New Zealand’s Government Inquiry into Mental Health and Addiction recently presented its Final Report, containing a total of 40 recommendations.1 These include a subset of four recommendations (#s 26–29; see…
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The publication provides comments on the substance use-related recommendations included in the recent New Zealand Government Inquiry on Mental Health and Addiction’s final report from a science perspective, provided by two senior scholars with relevant (international) experience in the alcohol and drugs fields. The authors emphasise the need for joint consideration and addressing of addiction and mental health issues, given that these commonly co-occur especially in individuals with severe problems. Effective reductions in alcohol-related harms will require strengthened supply and marketing controls. A fundamental shift in the control of personal drug use from criminalisation to a health-centred approach is strongly advised; however, such a shift centrally requires corresponding reforms to and enshrining in core parts of the drug law. ‘Decriminalisation’ measures for problematic drug users, while often well-intended, should be evidence-based and consider important experiences from elsewhere, yet also need to ensure that they do not bring un-intended adverse consequences (eg, increased police or judicial discretion, net-widening or shifts rather than reductions in punishment). New Zealand urgently requires improved interventions and resources for the treatment of problematic substance use; at the same time, an overall concerted and integrated approach to policy and regulations across different areas of substance use is required. This is especially important with possibly impending cannabis legalisation, where use and supply regulations should be meaningfully coordinated with corresponding regulations for other drugs (eg, alcohol, tobacco).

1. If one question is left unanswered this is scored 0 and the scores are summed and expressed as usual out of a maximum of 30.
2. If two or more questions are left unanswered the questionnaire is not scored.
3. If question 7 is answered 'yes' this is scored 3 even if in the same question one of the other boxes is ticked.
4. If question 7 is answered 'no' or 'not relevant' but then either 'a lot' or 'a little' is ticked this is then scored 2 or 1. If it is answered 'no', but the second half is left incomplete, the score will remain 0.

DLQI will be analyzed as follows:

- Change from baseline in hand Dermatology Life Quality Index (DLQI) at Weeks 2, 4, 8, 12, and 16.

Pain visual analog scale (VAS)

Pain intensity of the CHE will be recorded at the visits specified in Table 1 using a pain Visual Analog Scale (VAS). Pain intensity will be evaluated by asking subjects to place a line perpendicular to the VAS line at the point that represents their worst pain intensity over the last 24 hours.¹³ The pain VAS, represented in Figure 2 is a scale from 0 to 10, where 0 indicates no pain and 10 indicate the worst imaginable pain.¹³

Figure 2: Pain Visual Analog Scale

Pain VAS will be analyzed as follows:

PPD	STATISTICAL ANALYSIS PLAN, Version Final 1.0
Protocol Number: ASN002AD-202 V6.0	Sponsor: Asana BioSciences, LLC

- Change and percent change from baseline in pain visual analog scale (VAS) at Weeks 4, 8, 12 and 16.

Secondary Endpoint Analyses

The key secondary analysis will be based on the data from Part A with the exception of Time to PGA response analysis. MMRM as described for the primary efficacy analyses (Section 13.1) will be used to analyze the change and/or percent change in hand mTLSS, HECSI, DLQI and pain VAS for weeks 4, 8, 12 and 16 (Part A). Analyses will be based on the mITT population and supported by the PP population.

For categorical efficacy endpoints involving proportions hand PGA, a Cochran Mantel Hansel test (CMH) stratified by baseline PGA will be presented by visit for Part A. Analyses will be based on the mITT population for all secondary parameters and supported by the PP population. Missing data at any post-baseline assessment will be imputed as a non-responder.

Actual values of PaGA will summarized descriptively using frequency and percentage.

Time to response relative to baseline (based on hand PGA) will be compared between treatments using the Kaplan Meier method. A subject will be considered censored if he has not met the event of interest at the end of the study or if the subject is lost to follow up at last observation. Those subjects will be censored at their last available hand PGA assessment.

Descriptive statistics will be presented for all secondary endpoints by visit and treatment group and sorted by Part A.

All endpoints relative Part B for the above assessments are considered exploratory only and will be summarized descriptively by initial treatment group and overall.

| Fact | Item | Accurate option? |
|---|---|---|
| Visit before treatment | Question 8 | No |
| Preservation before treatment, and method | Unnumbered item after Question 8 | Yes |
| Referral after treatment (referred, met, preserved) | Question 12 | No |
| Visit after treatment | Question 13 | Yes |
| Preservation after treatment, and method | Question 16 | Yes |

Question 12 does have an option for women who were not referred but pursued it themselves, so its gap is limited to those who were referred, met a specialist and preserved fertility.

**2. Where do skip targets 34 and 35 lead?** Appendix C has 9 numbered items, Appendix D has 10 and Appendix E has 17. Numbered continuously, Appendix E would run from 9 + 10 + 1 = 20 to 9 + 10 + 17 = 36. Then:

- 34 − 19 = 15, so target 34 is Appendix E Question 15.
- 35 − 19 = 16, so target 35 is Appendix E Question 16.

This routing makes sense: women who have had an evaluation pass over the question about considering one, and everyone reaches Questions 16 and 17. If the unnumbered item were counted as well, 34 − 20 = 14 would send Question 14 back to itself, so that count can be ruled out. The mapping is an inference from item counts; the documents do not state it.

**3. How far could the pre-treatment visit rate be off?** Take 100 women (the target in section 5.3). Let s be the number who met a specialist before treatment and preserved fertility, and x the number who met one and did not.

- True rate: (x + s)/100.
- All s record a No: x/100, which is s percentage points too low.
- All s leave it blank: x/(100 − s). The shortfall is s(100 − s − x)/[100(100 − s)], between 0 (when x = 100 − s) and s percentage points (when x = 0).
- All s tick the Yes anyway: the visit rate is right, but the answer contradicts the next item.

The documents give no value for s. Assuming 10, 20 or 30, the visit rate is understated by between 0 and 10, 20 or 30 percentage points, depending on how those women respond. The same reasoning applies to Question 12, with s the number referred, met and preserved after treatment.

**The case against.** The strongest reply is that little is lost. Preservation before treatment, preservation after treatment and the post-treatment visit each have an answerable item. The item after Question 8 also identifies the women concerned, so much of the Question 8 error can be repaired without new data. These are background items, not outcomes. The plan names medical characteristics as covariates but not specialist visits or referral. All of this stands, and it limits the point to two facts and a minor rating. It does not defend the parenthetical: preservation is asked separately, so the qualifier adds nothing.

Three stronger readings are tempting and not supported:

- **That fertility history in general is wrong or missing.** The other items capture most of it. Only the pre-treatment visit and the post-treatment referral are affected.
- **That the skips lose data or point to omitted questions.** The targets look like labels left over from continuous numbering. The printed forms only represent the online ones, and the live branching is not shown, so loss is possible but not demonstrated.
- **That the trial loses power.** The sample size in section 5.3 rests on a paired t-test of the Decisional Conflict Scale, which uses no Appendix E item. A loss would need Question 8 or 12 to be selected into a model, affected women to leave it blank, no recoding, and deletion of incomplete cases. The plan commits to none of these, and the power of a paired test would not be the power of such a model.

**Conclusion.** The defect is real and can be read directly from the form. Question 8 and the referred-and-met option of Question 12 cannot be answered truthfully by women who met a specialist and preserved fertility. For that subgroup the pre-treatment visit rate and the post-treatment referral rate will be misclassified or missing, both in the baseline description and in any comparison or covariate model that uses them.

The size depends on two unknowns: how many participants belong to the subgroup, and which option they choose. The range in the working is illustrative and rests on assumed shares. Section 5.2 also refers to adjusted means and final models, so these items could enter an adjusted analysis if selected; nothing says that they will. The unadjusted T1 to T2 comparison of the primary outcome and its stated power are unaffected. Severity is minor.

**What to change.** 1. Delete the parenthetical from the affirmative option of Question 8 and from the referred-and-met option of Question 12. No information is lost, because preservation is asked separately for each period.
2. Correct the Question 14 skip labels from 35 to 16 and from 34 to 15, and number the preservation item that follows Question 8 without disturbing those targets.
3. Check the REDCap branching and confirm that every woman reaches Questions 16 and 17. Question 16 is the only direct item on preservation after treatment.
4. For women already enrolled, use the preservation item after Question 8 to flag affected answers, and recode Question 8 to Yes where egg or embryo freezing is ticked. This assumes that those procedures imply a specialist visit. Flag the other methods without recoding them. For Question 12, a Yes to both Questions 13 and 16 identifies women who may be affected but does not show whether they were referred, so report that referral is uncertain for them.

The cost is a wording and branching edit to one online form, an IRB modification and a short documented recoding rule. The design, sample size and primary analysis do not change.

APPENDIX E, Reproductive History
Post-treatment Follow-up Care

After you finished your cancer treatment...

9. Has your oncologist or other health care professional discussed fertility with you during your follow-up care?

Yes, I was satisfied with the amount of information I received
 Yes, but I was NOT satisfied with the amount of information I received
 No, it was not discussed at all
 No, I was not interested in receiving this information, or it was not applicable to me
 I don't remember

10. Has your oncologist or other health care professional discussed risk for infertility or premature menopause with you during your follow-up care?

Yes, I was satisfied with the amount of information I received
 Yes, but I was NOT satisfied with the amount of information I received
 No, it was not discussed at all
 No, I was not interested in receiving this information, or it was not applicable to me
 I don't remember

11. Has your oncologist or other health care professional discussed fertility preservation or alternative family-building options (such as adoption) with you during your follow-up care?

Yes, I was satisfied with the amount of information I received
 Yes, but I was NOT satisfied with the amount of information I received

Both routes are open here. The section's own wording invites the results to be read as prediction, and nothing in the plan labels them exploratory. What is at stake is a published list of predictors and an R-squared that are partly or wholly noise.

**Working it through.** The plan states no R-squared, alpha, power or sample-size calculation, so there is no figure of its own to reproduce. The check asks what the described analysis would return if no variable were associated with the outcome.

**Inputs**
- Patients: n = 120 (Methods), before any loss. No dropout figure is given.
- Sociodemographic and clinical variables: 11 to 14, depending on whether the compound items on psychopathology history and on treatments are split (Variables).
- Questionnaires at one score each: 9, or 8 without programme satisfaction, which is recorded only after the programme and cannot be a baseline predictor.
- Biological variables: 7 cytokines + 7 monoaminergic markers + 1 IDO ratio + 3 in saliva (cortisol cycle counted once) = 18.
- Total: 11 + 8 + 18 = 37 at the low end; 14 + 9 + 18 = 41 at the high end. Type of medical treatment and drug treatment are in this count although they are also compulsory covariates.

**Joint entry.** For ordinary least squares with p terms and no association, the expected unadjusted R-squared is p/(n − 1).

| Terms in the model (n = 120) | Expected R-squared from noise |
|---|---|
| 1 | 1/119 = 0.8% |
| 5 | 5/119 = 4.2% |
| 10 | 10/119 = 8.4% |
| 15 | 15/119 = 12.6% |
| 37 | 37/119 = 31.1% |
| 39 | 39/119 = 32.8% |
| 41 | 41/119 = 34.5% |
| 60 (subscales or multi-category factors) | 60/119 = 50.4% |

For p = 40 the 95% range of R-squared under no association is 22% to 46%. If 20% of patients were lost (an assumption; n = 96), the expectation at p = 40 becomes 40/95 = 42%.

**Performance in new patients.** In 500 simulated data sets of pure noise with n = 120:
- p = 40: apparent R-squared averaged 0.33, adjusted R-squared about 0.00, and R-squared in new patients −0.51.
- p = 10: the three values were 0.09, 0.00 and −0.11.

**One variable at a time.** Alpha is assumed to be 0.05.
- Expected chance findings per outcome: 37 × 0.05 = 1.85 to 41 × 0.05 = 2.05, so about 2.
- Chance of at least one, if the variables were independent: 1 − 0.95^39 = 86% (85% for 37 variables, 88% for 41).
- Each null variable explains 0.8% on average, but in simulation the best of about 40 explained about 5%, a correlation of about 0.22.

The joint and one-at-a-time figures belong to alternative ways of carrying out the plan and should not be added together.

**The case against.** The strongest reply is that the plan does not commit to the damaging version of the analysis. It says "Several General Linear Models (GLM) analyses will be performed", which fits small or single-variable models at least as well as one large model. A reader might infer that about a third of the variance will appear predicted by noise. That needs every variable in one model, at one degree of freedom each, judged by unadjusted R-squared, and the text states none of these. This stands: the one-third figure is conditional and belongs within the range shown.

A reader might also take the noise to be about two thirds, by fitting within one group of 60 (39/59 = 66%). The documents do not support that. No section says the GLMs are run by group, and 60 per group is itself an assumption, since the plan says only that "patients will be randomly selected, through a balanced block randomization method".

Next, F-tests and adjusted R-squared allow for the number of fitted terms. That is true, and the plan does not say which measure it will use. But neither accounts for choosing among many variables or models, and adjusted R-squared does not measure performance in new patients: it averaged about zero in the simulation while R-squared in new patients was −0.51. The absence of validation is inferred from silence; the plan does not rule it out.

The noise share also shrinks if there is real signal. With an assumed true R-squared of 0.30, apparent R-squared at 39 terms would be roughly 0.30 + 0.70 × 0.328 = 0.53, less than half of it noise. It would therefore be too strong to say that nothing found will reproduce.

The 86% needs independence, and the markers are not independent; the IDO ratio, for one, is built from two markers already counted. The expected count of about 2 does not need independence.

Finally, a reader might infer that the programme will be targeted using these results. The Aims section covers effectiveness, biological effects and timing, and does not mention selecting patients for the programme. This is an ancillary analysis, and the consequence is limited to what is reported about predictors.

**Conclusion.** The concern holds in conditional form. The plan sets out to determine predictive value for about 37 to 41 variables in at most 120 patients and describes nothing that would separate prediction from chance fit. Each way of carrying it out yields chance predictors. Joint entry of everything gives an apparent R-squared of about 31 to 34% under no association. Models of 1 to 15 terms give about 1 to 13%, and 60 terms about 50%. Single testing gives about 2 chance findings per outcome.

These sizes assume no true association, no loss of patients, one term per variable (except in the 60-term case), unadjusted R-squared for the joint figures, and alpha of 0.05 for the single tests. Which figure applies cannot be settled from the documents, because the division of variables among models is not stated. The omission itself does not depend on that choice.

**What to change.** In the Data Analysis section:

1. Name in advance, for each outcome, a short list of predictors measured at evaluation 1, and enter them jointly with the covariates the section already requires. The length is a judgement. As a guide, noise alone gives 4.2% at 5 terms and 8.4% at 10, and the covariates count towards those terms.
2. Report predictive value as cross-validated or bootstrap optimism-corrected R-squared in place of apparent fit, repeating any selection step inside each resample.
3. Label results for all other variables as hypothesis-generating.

The New Zealand Government Inquiry Into Mental Health And Addiction recently tabled its final report, including a substantial set of recommendations. Four of these recommendations focused specifically on interventions and policy for psychoactive substance use (including alcohol and drugs). Based on longstanding involvement in science on alcohol- and other drugs-related health and policy, and similar commission efforts, the authors briefly examine and provide comments on these recommendations from a scientific evidence perspective. In sum, the Inquiry’s recommendations provide a good and sensible basis towards improved substance use-related health and reduced harms in New Zealand. Concrete design and implementation of these reforms require thoughtful consideration of key evidence, details and experiences elsewhere, as well as a concerted strive for policy coherence, in order to be successful.